Book Review: George Parker’s The Ubiquitous Persuaders
Prolific creative consultant and PSFK columnist George Parker isn’t afraid to bring some real talk to the table in his most recent book, The Ubiquitous Persuaders, a rousing look at the quickly evolving world of advertising – where it’s heading and how far it’s come. The book serves as a much-needed update to Vance Packard’s 1957 book The Hidden Persuaders, which attempted to expose the nefarious world of media manipulation, subliminal advertising, and other business-driven mind control closing in on us.
The Ubiquitous Persuaders offers a comprehensive study of advertising and all its follies, including industry niches, the relevance of new technologies/social media, and of course, BDAs (Big Dumb Agencies, coined by Parker himself) and the contradictions they endlessly (and ubiquitously) propagate. The starting text for Chapter Two hints at the overall tone and theme of the book: “It’s deja vu all over again: How advertising went from insiduous mind manipulation and hitting the consumer over the head with a two-by-four, hard sell of the fifties, to the creative revolution of the sixties, then back to the hard sell of the seventies, and why it continues to do all of the above in never ending repetitive cycles.”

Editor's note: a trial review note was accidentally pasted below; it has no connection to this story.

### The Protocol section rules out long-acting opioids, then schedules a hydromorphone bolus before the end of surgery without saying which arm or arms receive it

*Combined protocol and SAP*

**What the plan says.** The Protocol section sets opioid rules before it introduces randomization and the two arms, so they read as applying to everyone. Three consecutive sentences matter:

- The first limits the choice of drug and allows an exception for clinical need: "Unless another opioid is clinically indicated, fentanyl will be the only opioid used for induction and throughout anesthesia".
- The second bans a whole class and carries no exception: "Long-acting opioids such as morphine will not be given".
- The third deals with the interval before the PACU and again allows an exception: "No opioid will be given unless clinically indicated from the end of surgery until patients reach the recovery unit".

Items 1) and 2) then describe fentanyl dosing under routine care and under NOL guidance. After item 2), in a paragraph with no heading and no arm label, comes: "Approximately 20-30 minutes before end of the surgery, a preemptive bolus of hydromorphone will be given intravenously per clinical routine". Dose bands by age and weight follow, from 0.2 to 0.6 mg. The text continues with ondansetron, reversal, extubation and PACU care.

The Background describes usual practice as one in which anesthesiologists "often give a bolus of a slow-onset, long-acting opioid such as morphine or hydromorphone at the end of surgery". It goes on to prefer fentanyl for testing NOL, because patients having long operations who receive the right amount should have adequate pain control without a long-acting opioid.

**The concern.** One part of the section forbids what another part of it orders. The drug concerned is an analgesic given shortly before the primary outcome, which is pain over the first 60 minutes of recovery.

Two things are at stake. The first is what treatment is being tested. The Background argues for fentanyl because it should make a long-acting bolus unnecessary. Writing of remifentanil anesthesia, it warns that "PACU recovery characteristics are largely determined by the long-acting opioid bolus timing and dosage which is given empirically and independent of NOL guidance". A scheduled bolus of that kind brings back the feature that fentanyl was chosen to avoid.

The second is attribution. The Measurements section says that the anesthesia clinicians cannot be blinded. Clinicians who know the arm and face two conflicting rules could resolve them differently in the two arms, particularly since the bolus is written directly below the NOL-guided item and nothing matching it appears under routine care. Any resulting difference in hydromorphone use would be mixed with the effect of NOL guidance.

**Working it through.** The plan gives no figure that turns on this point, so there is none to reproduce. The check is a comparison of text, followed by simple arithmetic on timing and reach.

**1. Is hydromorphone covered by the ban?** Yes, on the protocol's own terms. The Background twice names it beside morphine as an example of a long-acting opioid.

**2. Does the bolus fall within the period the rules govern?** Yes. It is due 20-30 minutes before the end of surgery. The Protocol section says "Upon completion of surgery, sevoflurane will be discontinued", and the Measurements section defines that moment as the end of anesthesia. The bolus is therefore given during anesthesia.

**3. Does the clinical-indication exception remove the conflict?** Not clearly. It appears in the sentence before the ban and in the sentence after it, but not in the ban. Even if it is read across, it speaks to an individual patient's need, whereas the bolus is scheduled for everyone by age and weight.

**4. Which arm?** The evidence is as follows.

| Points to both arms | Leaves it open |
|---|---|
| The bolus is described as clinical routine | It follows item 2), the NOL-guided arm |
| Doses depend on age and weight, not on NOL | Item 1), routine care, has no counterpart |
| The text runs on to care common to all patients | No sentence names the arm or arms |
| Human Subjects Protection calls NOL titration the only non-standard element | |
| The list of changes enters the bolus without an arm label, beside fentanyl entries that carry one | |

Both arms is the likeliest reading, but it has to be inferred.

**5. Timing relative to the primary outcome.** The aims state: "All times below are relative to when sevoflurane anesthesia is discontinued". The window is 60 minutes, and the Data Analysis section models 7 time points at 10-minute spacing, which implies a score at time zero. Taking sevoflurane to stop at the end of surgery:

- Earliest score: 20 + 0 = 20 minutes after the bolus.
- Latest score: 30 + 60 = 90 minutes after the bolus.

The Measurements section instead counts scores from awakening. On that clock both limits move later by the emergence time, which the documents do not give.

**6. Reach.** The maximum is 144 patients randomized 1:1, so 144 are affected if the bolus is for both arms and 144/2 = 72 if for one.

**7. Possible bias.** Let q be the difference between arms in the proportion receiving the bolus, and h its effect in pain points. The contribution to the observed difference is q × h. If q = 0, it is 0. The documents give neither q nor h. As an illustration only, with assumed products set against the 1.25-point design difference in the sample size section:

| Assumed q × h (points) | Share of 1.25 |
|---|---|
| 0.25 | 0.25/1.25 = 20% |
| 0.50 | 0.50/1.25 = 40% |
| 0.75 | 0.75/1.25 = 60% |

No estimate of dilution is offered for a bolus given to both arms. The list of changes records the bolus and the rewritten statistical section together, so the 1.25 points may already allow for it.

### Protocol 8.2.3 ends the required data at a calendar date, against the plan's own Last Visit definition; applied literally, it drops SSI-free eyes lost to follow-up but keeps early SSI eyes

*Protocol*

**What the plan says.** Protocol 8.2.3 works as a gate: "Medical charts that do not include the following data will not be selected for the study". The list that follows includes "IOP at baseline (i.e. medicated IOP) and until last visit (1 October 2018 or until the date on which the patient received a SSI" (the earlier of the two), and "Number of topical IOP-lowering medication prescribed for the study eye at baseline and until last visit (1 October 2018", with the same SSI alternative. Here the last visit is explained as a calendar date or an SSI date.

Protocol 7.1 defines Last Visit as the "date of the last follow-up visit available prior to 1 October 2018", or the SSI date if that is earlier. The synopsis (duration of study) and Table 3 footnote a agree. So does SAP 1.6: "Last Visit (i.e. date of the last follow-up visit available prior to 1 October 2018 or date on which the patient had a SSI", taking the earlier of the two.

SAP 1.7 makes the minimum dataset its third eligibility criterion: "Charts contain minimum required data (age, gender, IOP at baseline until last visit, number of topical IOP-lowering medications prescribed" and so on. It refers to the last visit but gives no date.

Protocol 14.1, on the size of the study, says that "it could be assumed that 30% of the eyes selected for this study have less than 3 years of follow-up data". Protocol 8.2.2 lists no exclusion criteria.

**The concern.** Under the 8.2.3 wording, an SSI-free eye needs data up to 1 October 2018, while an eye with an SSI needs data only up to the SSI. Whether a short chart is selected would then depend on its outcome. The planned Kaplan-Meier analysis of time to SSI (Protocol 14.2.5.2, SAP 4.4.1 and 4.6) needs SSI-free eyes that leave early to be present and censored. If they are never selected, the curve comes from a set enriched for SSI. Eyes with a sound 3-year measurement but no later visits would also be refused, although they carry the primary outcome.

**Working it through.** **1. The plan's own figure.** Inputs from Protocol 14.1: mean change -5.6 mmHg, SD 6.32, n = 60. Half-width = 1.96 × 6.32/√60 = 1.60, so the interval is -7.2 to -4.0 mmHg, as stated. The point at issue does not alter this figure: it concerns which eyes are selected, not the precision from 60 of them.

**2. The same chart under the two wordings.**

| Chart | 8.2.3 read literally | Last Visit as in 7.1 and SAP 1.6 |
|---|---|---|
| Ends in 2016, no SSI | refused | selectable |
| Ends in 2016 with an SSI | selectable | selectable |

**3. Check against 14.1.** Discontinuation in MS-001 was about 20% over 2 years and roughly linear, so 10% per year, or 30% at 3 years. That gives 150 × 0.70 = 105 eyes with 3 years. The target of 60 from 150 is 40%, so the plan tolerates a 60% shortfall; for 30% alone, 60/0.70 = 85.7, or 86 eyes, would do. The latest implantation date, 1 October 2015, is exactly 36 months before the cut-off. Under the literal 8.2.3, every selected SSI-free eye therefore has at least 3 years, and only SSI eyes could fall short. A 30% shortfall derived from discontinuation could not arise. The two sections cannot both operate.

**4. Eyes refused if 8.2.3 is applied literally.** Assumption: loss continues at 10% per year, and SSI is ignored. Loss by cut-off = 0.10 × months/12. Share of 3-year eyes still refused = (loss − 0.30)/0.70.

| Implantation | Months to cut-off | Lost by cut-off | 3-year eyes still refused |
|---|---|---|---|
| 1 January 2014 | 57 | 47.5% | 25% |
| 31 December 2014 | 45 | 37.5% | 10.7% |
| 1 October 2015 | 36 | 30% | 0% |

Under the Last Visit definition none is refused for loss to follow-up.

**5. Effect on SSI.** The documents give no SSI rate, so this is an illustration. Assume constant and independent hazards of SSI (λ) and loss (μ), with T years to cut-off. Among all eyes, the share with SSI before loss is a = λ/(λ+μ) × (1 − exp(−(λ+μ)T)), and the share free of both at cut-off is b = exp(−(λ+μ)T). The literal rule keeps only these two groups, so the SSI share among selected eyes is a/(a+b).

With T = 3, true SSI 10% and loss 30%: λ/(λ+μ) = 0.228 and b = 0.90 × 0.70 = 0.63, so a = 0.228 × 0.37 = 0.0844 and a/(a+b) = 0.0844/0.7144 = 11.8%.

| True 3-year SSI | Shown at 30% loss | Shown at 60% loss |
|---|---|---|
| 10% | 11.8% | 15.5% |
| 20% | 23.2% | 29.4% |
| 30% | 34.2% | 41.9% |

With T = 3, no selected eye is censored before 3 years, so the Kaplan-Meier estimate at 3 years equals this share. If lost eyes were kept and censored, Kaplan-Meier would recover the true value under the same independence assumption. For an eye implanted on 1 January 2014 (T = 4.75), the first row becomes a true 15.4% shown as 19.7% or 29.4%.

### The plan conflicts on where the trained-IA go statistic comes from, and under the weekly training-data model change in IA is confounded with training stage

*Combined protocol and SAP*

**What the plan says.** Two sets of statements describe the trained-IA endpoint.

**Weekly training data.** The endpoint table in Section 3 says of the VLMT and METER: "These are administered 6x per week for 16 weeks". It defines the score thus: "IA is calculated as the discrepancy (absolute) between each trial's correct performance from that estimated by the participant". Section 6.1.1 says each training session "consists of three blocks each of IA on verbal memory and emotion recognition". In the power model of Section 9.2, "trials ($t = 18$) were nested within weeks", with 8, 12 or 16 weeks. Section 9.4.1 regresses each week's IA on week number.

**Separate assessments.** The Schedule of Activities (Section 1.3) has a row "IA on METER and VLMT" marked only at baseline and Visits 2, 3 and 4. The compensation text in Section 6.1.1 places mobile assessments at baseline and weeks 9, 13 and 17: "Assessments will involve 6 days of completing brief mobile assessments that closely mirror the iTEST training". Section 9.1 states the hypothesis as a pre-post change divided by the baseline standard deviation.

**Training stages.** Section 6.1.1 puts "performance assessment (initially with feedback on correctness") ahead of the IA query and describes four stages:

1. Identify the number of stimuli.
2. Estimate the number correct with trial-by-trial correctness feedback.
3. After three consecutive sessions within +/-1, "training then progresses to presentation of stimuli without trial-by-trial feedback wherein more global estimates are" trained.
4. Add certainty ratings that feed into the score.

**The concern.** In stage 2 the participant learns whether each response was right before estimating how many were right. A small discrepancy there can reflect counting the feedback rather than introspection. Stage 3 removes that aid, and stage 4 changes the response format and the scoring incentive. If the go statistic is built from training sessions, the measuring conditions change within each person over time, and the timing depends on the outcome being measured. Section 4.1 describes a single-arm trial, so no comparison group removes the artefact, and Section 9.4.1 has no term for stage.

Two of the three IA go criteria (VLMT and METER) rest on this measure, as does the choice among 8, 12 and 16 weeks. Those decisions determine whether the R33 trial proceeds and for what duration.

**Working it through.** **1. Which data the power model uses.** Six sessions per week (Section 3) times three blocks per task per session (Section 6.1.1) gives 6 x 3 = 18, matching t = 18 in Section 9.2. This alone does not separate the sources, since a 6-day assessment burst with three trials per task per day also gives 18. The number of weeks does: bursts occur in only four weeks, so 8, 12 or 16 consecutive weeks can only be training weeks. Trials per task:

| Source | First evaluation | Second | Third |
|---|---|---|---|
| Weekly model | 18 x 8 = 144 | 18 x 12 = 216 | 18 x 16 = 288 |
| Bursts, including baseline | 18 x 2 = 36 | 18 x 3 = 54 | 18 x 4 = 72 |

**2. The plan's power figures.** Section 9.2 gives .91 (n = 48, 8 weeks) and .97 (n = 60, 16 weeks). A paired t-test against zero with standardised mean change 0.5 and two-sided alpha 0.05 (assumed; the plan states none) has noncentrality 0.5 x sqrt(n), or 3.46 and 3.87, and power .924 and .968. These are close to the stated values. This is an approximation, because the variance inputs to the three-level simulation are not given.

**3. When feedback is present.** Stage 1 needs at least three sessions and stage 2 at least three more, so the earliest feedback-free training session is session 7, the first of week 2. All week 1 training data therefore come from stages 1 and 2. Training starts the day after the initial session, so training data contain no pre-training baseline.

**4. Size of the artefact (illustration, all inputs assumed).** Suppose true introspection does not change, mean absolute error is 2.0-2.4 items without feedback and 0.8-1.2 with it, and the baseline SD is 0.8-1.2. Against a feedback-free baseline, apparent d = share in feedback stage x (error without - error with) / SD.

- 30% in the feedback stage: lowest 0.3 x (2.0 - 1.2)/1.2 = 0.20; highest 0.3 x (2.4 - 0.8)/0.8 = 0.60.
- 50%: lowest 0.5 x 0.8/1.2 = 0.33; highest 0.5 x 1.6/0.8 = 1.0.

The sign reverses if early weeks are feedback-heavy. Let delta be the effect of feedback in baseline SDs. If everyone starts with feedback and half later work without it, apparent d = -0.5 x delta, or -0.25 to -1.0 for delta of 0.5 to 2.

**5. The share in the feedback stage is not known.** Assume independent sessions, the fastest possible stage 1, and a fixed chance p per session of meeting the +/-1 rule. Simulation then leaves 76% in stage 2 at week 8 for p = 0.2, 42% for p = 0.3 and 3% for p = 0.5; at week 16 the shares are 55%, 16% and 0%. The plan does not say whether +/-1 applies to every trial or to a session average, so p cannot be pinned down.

Parker’s invective against some of the major players in the monolith of Advertising (with a capital A) is more than just an entertaining read. It’s considered and undoubtedly eye-opening, his criticisms borne out of an earnest desire to see real change in the way advertisers and brands think and behave. Parker sees the current model as a dysfunctional, paradoxical machine that is simultaneously building up myths while stifling creativity. He cites sources ranging from David Ogilvy and company CEOs to “The Terminator” and Stephen Fry to illustrate how the art of persuasion has become a conflicted religion rooted in money, deluded omniscience, and maintaining the status quo. The Ubiquitous Persuaders helps to uncover the false idols and contradictions of the faulty industry. It’s a bold, insightful wake-up call that asks us to reconsider what, why, and how we buy, sell, and market.